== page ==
Saturday Night Live’ comic Phil Hartman and wife shot to death

LOS ANGELES (AP) — Comic actor Phil Hartman of “Saturday Night Live” and “NewsRadio” was shot to death at his home, apparently by his wife, who then killed herself Thursday while police were inside investigating.
Police could offer no motive for what they described as a possible murder-suicide inside the $1.4 million, eight-room Encino mansion of the comedian known for his anchorman’s voice, his comically smug, insincere grin, and his impressions of President Clinton and Ed McMahon.
Police had gone to the home after getting an early morning 911 call about a gunshot. They were removing Hartman’s two children — a 9-year-old boy and a 6-year-old girl — for their safety when they heard a shot in the master bedroom, police said.
There, they discovered the bodies of Hartman, 49, and his wife, Brynn Hartman, 40. The actor had been dead “for a while,” said police spokesman Lt. Anthony Alba.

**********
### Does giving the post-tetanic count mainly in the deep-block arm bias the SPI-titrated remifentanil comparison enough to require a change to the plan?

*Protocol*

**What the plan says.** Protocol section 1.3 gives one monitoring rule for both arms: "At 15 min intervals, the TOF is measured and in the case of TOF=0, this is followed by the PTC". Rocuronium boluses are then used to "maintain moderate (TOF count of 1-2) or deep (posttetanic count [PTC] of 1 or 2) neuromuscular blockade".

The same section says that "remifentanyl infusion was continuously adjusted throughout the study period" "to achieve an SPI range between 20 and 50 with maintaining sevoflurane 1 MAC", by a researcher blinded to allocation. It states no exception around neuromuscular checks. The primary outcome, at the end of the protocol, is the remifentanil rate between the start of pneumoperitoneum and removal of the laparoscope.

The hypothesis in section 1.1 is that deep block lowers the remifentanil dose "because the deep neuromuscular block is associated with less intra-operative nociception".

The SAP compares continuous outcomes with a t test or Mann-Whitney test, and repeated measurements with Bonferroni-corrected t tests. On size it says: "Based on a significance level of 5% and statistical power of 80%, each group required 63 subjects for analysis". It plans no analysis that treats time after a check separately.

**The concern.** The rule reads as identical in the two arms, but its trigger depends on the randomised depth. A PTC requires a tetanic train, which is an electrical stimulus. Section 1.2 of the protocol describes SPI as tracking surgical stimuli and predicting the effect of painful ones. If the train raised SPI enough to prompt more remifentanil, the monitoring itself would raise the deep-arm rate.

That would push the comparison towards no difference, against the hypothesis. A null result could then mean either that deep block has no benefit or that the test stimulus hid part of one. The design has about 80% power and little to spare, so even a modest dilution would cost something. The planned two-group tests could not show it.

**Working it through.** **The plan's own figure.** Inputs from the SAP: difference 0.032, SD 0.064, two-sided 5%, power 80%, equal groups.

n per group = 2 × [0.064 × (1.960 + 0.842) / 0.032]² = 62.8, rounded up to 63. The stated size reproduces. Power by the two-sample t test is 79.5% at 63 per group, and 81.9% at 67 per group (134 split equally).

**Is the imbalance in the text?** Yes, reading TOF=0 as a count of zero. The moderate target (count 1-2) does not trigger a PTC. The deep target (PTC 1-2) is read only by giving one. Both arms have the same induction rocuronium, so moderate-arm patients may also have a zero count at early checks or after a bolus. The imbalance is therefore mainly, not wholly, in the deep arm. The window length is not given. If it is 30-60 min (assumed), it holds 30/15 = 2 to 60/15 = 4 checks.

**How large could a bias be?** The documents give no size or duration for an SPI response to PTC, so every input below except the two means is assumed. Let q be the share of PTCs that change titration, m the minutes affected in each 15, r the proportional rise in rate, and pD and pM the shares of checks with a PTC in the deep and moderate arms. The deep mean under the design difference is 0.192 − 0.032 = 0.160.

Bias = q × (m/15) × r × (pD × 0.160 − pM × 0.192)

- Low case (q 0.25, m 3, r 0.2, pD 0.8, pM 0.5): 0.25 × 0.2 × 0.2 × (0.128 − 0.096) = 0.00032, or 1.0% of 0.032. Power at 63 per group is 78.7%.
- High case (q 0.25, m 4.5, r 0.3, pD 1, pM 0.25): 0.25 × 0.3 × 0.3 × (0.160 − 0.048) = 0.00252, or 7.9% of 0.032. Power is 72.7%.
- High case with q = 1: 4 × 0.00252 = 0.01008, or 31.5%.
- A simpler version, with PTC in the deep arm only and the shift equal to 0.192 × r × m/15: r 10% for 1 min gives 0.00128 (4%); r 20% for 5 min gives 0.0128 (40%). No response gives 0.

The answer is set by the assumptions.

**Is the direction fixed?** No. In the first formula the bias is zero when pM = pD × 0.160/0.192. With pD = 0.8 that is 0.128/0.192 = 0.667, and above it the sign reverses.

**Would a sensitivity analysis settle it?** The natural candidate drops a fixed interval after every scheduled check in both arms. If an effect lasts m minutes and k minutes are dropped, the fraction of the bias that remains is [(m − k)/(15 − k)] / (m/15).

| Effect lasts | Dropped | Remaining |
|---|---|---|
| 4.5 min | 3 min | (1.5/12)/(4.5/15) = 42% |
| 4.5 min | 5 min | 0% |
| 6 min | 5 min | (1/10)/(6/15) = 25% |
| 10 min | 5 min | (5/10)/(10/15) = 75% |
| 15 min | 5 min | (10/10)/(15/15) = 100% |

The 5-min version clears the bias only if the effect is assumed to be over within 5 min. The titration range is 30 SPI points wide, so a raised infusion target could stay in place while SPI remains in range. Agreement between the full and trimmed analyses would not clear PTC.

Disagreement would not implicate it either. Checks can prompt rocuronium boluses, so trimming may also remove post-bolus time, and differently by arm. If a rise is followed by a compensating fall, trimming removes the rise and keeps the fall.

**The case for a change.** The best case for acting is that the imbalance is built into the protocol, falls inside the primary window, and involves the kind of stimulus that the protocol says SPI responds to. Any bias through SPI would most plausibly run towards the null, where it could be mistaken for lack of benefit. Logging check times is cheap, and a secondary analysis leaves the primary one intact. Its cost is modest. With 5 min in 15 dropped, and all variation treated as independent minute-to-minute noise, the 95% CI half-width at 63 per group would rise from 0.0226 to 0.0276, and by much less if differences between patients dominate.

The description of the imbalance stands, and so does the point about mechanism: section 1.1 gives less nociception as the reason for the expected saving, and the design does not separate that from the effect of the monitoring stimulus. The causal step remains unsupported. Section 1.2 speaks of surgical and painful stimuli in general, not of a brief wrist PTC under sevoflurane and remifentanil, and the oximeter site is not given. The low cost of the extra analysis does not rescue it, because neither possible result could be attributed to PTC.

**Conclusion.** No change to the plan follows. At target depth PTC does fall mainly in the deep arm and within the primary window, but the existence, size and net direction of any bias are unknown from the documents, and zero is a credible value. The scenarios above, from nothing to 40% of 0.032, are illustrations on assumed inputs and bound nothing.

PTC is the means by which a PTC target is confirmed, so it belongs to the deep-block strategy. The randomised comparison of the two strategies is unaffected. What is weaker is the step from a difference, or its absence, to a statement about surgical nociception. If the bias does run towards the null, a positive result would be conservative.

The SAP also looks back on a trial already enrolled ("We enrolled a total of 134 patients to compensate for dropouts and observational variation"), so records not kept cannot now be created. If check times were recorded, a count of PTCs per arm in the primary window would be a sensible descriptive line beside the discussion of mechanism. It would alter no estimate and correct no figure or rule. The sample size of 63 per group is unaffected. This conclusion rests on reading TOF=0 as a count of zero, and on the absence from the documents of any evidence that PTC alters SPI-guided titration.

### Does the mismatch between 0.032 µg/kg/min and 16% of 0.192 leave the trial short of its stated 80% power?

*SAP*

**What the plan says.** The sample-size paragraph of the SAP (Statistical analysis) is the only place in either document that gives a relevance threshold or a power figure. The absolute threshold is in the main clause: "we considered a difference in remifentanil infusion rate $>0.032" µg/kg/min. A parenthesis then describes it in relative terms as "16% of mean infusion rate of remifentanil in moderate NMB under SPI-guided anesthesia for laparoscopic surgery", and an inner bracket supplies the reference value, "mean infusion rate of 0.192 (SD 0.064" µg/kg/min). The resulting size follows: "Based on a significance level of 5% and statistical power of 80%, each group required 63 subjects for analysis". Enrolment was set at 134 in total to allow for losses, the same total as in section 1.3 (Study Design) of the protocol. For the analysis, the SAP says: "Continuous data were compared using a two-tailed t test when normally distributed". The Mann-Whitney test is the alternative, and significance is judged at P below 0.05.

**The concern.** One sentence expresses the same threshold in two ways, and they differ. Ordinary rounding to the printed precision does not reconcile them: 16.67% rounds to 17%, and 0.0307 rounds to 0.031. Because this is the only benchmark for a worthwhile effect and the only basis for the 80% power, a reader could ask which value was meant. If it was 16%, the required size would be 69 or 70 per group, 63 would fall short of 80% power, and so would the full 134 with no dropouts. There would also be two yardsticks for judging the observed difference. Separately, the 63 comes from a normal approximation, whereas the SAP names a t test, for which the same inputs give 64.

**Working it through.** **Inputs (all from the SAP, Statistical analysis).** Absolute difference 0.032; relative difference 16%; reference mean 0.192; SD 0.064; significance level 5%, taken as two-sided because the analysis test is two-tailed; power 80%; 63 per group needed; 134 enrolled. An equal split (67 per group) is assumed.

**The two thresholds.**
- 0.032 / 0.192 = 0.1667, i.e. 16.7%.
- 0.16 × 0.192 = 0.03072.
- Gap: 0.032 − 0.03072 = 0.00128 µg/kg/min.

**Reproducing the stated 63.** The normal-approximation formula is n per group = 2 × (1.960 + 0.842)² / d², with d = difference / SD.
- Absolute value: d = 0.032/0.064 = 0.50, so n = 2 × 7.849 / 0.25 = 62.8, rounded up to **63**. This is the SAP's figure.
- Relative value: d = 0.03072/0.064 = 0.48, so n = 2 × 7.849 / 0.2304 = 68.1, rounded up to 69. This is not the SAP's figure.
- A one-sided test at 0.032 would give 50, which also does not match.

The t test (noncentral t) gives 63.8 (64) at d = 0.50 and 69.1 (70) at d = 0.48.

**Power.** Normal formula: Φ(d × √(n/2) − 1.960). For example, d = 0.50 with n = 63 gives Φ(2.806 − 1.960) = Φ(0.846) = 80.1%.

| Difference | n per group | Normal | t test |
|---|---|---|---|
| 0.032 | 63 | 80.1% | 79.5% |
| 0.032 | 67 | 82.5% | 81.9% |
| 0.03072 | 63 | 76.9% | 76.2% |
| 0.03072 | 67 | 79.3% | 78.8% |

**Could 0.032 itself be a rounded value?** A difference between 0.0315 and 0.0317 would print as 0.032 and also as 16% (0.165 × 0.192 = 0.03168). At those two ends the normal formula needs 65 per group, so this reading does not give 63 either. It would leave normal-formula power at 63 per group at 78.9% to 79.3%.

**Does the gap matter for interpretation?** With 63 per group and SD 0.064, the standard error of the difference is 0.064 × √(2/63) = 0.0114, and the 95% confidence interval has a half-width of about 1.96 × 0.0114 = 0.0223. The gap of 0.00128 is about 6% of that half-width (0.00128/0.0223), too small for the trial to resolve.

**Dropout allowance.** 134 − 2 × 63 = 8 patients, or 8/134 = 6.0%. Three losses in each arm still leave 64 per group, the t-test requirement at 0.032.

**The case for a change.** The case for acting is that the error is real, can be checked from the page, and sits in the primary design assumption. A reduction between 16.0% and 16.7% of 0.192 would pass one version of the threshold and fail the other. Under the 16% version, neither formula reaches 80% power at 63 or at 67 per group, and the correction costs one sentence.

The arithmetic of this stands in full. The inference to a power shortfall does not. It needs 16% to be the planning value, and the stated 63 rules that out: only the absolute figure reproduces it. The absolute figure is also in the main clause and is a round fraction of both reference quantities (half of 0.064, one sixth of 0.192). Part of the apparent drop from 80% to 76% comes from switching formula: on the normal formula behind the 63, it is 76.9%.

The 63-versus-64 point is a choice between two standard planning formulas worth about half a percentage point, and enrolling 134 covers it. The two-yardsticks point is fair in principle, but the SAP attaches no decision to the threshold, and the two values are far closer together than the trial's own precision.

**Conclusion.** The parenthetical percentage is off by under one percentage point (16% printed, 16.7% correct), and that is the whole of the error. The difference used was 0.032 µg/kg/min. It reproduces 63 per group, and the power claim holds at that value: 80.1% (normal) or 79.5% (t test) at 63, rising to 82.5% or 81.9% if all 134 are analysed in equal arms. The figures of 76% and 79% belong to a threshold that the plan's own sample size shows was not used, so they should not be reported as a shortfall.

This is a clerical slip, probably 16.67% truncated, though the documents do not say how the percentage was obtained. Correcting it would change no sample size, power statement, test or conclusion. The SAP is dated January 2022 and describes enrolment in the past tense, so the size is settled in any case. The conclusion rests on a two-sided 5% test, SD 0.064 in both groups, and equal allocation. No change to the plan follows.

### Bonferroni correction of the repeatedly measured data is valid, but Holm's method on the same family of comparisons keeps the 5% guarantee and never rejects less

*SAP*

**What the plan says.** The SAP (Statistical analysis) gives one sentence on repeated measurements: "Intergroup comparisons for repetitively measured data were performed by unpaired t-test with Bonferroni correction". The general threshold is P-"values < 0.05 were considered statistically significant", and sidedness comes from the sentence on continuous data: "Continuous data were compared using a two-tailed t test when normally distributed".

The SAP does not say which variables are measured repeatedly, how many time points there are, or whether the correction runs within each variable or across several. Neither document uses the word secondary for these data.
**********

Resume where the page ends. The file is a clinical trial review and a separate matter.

Hollywood expressed shock and sadness, saying Hartman’s specialty in playing annoying, acerbic, morally challenged characters ran counter to his real-life personality as an upbeat, devoted family man.
Born Philip Edward Hartman in Ontario, Canada, Hartman was one in a line of Canadian-born comedians to find success in the United States, including the late John Candy and “SNL” veteran Dan Aykroyd.
In 1986, he joined the “Saturday Night Live” cast that then included Jon Lovitz, Dennis Miller and Dana Carvey. In his seven seasons, he did impersonations of upwards of 70 famous people, including McMahon, Clinton, Jimmy Swaggart, Phil Donahue and Frank Sinatra.
“NewsRadio” came along in 1995, with Hartman playing the vain anchor Bill McNeal. The show was a critical favorite but was bounced around NBC’s schedule and had trouble finding an audience.
“NewsRadio” had several brushes with cancellation, and it was somewhat surprising when NBC announced last week it would come back for another season.
Hartman also did voices for “The Simpsons.”
As his TV career moved along, Hartman turned to the big screen in supporting, comic roles in such movies as “Jingle All the Way” and “Coneheads,” and he was seen as a rising star.